The 2016 DICE model predicts that global temperatures will rise by 1.55 degrees Celsius by the end of 2035 if humans continue to do business as usual. By the end of 2035, the Earth’s temperature will rise by 1.52 degrees if we introduce a system for pricing carbon at social costs. This temperature difference, 0.03 degrees, between what happens in a normal business and what happens in a business that features proper carbon pricing is very small. However, since 2035, the forecasts for the 2016 model on the temperature difference between carbon-priced and non-carbon-priced economies have expanded significantly, which will have a significant impact on the development of the climate crisis.
Most estimates of the current global price of carbon are somewhere between $ 2 and $ 20. In the 2016 model, the current carbon price was projected to be slightly above $ 2.20. According to the IMF, the price of carbon is currently $ 3. With all taxes imposed and subsidies adjusted, carbon prices are currently just under $ 20 worldwide, according to a new study by investment firm Kepos Capital.
Predictions from Nordhaus’s DICE model have historically shown excessive optimism. This is recorded in a report published by Nordhaus in the minutes of the National Academy of Sciences. However, between 2016 and 2020, the actual industrial emissions of carbon dioxide were 35.9 Gt, slightly lower than the DICE model’s forecast of 39.4 Gt. The Covid pandemic certainly provides one possible reason for the downward bias. In particular, if carbon was priced at its social cost during this period, the forecast stipulates that industrial emissions would have been 33.1 Gt.
Atmospheric carbon concentration is an important indicator of global temperature. In 1988, climate scientist James Hansen testified before the US Congress, stating that 350 ppm is high, but at acceptable levels. The carbon concentration at the end of 2015 was about 400ppm, which of course has not reached in the last 3.2 million years. The DICE model forecasts that the concentration will increase to 418 by the end of 2020. The actual concentration at the end of 2020 was 415 ppm. Currently it is 417ppm.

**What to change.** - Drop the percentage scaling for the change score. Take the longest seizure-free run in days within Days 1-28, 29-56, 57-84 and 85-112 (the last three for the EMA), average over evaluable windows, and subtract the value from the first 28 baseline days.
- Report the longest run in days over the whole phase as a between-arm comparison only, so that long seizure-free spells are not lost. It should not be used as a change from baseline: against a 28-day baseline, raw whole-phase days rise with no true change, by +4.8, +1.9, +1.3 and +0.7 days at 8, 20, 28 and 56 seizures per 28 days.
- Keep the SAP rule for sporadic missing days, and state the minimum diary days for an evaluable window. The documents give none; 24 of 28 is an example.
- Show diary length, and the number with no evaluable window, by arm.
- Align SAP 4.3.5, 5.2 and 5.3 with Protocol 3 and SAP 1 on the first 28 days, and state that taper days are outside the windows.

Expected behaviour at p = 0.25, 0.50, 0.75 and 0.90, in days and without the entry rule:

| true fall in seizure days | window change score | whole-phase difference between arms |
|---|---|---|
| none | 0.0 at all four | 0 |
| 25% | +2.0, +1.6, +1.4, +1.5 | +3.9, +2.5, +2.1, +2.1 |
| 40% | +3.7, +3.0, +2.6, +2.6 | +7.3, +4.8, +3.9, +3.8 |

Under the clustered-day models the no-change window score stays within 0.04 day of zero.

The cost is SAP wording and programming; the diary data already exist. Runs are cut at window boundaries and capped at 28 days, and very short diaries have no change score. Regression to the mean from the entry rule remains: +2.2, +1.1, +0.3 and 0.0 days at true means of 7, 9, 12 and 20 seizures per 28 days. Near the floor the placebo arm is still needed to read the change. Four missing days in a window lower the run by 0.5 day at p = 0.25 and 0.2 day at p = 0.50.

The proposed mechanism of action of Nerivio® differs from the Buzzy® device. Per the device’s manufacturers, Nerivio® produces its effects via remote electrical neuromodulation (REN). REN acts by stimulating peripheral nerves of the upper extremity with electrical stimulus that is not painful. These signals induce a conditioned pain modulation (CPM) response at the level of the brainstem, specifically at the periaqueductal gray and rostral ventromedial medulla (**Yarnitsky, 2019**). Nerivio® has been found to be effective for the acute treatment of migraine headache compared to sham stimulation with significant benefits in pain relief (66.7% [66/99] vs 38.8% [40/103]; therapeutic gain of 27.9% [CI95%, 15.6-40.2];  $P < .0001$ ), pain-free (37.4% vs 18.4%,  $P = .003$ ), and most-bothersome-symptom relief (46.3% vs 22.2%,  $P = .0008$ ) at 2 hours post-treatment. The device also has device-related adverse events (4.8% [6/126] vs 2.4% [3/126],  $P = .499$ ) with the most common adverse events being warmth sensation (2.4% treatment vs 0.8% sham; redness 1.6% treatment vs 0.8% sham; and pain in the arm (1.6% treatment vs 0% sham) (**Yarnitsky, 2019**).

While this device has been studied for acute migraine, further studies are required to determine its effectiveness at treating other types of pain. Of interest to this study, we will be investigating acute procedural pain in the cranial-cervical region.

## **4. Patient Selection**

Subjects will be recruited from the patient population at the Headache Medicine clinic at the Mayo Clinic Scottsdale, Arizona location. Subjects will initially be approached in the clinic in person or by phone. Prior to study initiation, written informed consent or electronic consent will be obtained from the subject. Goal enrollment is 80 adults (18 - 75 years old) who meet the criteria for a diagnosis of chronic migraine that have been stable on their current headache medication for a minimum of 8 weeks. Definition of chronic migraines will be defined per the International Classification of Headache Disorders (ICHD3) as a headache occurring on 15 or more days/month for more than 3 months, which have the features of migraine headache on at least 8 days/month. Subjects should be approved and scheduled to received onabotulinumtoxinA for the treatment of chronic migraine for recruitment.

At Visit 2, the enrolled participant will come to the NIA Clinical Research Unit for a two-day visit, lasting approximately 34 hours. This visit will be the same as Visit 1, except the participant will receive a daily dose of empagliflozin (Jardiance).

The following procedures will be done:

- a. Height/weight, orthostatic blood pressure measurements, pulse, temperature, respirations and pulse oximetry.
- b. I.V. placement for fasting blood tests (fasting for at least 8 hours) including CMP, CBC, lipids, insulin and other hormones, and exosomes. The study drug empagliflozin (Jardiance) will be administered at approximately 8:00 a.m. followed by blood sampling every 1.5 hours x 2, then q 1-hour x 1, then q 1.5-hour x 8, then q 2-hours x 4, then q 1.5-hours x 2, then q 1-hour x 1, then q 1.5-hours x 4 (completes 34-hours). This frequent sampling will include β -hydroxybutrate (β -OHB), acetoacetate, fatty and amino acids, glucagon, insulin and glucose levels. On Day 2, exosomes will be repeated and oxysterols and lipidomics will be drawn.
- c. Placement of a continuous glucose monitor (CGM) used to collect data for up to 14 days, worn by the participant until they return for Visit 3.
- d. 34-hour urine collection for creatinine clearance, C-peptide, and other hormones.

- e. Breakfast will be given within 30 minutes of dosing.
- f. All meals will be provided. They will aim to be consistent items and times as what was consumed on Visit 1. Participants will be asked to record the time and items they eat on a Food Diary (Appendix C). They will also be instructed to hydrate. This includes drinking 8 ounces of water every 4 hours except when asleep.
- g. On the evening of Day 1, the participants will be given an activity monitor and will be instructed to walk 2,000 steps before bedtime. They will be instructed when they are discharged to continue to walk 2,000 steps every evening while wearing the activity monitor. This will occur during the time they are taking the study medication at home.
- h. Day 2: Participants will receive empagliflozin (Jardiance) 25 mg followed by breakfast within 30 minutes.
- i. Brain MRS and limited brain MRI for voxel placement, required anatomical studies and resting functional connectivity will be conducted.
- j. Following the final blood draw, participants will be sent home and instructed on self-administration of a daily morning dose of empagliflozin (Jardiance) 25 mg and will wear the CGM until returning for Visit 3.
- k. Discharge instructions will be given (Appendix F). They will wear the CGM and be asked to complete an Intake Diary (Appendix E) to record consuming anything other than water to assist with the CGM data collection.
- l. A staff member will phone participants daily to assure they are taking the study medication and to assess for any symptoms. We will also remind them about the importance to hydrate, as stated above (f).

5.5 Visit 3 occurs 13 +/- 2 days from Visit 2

In the 2016 DICE model, even if carbon is priced at social costs, annual emissions will peak around 2050, at which point the atmospheric carbon concentration will reach about 517 ppm and the Earth’s temperature will rise. It is expected to rise twice. More than 16 million years have passed since the carbon concentration in the atmosphere exceeded 500 ppm.
It is important to understand that annual emissions are projected to peak in 2050, according to the DICE model, which features optimal carbon pricing. In other words, it will not fall to net zero in 2050! Therefore, the model predicts that both atmospheric carbon levels and global temperature will continue to rise after 2050. By the end of 21 yearsNS In the century, the DICE model prediction of carbon concentration is 628 ppm, and the temperature of the earth has risen by almost 3.5 degrees. It has been 56 million years since the carbon concentration in the atmosphere last exceeded 600 ppm.
If the scenario just described is not bad enough, it will be even worse if social costs delay carbon pricing.
In contrast, compare the long-term emission forecasts produced by consulting firm Wood Mackenzie with those of the Nordhaus DICE model. Wood Mackenzie …